A high school teacher in Iowa has been placed on administrative leave after he posted a threatening comment on Facebook Thursday in response to a news story about the local visit of 16-year-old climate activist Greta Thunberg.
Waterloo West High School science teacher Matt Baish posted “don’t have my sniper rifle” next to a story about the Swedish student’s trip to Iowa City Friday, The Des Moines Register reported.
Others responding to Baish were horrified by his comment. Screenshots of his remark, which was later deleted, were posted on the Waterloo Community School District Facebook page, according to the newspaper.
Parents emphasized to a local news station that Baish made the threatening comment about a child the same age as students he teaches. That means students can enter a classroom “where they don’t feel safe, where they don’t feel they can share their opinion, where they don’t feel respected” said one mother (see the video above). “We as parents have to stand up against that.”
Parents, teachers and students at Waterloo West High School received an email from Waterloo Community School District officials Friday about Baish being placed on administrative leave.
“We are aware of a social media situation involving one of our employees,” the statement said. “The nature of the content shared rose to the level of putting this employee on administrative leave pending an investigation. We appreciate your patience as we sort through the details and thank you for respecting the process.”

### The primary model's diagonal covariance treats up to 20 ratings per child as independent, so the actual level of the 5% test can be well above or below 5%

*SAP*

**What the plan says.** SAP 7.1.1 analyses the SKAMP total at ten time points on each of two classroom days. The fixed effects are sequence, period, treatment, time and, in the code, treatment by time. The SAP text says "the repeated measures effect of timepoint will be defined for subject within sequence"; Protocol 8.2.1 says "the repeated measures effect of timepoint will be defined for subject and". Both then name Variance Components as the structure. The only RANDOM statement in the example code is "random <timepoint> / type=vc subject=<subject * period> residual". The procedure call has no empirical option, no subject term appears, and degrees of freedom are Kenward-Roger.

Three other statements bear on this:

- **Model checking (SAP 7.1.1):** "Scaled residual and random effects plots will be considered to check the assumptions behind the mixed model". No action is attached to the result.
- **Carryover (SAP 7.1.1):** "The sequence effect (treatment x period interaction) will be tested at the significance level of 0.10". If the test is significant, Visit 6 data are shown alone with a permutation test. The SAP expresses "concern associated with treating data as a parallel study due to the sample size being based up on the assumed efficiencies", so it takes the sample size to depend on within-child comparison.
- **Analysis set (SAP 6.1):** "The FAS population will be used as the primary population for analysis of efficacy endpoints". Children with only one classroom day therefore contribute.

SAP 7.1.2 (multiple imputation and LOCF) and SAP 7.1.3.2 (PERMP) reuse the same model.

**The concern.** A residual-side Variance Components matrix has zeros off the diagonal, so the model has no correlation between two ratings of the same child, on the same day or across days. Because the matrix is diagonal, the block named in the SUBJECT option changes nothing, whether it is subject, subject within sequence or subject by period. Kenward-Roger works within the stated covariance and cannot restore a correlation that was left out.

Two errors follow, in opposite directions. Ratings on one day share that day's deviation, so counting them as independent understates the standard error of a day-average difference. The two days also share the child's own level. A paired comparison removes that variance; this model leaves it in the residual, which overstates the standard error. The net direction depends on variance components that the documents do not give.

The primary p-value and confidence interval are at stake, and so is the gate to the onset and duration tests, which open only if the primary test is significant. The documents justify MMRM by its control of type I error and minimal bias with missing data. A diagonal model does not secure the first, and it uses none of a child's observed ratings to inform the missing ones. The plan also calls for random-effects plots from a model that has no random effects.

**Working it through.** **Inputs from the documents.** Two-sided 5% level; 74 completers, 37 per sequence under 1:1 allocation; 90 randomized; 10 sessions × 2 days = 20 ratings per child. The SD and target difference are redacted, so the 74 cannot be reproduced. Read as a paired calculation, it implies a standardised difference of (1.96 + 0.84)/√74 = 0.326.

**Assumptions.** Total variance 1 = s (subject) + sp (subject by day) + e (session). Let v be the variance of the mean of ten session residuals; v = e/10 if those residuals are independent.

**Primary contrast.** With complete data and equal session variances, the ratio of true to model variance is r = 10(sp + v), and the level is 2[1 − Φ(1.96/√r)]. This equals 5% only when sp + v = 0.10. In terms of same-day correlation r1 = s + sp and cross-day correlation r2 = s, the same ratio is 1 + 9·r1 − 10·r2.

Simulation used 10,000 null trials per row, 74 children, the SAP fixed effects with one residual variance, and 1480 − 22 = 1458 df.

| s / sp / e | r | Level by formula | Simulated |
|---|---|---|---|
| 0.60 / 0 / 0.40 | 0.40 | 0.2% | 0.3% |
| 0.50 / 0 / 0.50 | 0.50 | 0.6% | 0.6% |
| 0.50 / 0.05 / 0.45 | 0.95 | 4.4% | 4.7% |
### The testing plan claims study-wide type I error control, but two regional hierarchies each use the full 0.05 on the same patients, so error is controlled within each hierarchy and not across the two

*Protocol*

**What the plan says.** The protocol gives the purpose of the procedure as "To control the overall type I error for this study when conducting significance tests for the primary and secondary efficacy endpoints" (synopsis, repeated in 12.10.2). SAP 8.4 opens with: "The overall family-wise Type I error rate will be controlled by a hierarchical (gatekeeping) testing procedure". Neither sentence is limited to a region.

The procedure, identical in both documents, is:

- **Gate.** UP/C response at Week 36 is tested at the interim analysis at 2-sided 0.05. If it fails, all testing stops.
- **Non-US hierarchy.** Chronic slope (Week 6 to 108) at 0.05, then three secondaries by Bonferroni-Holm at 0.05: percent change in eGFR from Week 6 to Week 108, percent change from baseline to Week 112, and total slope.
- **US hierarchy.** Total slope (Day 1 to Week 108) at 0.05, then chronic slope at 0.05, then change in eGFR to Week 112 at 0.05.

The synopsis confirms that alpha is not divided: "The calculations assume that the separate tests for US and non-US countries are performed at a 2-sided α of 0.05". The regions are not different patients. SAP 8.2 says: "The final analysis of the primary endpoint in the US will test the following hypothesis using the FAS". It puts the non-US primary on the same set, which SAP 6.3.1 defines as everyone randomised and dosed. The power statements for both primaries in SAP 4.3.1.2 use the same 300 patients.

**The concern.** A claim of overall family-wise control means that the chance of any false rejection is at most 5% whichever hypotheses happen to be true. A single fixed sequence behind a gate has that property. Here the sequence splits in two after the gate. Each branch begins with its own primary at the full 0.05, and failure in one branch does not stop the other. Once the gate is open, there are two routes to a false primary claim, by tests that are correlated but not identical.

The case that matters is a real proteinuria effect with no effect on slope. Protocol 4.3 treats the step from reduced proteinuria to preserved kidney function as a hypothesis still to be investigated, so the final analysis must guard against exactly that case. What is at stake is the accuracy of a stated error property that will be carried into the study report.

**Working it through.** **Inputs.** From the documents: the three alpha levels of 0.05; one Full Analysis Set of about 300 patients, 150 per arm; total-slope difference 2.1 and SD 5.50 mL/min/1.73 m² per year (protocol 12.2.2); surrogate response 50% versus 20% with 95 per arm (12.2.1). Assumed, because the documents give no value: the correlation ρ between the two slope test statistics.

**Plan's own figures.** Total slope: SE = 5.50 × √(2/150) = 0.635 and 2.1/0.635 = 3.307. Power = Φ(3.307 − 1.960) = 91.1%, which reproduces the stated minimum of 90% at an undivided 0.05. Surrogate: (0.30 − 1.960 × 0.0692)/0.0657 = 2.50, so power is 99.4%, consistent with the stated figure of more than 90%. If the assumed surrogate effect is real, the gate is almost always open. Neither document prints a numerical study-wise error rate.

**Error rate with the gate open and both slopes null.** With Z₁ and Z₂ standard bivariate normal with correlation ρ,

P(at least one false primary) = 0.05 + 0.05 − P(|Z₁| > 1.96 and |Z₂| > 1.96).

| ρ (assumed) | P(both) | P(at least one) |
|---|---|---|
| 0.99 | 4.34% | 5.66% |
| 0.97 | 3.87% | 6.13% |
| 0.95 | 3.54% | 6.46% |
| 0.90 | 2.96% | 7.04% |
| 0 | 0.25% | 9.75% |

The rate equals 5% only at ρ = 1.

A police spokesman told the Des Moines Register that law enforcement is also investigating Baish.
Baish could not be reached for comment.
Waterloo Schools’ social media policies warn staff to “think twice before posting” and advise not to post or approve comments that include “threats of physical or bodily harm.”
Thunberg joined more than 3,000 activists at a “climate strike” Friday in Iowa City. Demonstrators demanded that the University of Iowa and the city agree to a climate accord which calls for both entities to achieve 100% renewable energy by 2030 — and demands the university to cease burning coal at its power plant.
This article originally appeared on HuffPost.